The telltale ting of the sitar provides the soundtrack to my first meditation class. A wooden flute weaves its way through the track and already I feel like my preconceived notions about meditating are being met. The sounds are coming from a stereo in a simple meeting room at the North York Public Library. I make my way to the back to avoid standing out in a crowd of about 20 presumed masters that seem far more attuned.
Despite my cavalier best efforts to camouflage myself, I am quickly discovered. Someone hands me an informative diagram for beginners on how to raise the Kundalini (a dormant, corporeal energy at the base of the spine viewed as a motherly spirit) and a biography on the founder of Sahaja Yoga meditation. A gentle-looking Russian man stands at the helm of the room, anxious to begin. He introduces Read more
Seven years ago I watched an Oprah Winfrey interview with David Bach, bestselling author of Smart Women Finish Rich. He was a top financial advisor on Wall Street and described how his stress-ridden life had become divided into “15-minute units”. One morning he arrived at the office, looked at his calendar and found he had one ‘unit’ unfilled. He went into a mild form of a panic attack. This, followed by a big ‘ah hah’ moment, changed his perspective of life and his destiny forever.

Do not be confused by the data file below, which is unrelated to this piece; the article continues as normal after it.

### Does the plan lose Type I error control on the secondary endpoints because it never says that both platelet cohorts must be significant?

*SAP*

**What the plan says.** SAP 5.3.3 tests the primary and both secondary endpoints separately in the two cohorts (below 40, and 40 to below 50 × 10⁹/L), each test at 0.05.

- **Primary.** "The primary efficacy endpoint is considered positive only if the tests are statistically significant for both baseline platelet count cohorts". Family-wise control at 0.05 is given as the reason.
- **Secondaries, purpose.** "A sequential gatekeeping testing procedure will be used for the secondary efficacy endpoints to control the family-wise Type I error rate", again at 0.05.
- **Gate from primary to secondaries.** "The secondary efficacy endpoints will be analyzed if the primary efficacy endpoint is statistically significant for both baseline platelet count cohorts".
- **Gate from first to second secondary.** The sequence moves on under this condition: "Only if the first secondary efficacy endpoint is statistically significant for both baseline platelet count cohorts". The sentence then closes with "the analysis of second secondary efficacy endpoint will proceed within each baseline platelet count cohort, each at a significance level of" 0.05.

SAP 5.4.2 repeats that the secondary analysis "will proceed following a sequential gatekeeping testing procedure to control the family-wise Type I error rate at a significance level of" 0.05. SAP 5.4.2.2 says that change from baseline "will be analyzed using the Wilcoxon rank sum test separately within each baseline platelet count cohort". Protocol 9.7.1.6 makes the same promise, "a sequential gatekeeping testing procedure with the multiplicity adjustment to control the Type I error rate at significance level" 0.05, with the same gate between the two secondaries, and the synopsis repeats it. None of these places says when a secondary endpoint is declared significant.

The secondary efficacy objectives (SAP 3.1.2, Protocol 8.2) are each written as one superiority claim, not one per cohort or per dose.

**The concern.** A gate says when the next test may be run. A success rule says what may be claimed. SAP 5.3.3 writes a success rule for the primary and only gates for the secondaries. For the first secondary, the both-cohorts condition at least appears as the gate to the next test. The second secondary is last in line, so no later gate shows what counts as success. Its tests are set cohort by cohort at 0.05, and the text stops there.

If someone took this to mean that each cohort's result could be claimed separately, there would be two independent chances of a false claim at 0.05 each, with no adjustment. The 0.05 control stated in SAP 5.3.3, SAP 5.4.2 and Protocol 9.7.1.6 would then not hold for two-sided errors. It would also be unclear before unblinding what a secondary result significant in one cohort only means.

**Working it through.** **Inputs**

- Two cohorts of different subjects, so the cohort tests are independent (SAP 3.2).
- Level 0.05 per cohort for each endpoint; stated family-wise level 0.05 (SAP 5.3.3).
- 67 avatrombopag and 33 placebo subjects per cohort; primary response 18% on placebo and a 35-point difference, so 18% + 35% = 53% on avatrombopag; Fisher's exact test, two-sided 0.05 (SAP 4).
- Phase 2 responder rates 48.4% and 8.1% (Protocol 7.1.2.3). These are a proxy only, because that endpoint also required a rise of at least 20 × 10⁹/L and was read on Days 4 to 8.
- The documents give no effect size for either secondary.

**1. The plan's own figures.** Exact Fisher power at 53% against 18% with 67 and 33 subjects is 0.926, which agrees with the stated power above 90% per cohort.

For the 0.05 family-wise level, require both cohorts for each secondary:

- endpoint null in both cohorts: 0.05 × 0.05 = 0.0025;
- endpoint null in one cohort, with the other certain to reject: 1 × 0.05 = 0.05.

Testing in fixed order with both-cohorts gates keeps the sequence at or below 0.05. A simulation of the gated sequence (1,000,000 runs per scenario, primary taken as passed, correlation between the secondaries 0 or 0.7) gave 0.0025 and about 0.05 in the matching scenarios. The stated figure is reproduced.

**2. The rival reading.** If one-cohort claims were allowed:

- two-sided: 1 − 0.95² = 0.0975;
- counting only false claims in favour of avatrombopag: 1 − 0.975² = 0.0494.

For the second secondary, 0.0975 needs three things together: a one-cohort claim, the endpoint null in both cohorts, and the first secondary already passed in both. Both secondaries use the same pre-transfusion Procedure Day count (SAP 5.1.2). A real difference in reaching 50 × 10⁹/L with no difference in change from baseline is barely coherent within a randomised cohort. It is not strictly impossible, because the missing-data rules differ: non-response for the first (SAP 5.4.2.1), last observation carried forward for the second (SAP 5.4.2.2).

It is very easy for most of us to fill up every ‘unit’ of our day with work, commitments, emails, and now, for many, frenetic text messaging. But when and if we finally get a little break, we immediately look to fill up that space and find something else to occupy our mind.
What is it about yoga that appeals to many people from a variety of backgrounds, ages and lifestyles? These days, yoga is as popular as any type of physical activity, such as running, spinning, weight training and boot camp. As such, yoga’s popularity is a result of a feeling one is left with at the end of a class. Like all good physical activity, one experiences freedom from stress as endorphins release to create a feeling of ease and relaxation; however, yoga also strives to bring peace and tranquility. Through a combination of poses, breathing and meditation, yoga teaches us how to access the peace and joy that at times is buried deep. Yoga not only provides a fantastic physical workout, but also delves deeper into the mind and spirit by promoting a union of these three elements. In Sanskrit, yoga means to yoke or unify; therefore the objective of yoga is to bring harmony and balance to the mind, body and spirit. Read more
The Holidays can be a stressful time of year, for many reasons, so an invigorating but relaxing hot yoga class can be just the thing to smooth out some of that anxiety and tension. What many people don’t realize is that hot yoga is also an excellent full-body workout that improves posture, tones muscles and builds immunity.
The recent popularity of yoga may make it seem like simply the latest in a long line of passing trends. However, this combination of discipline for the mind, body and spirit has been around for thousands of years. That is a lot longer than spinning classes or the South Beach Diet, so the ancient combination of meditation and physical exercise must be doing something right. Of the many varieties of yoga, the one that is heating up in Toronto is Read more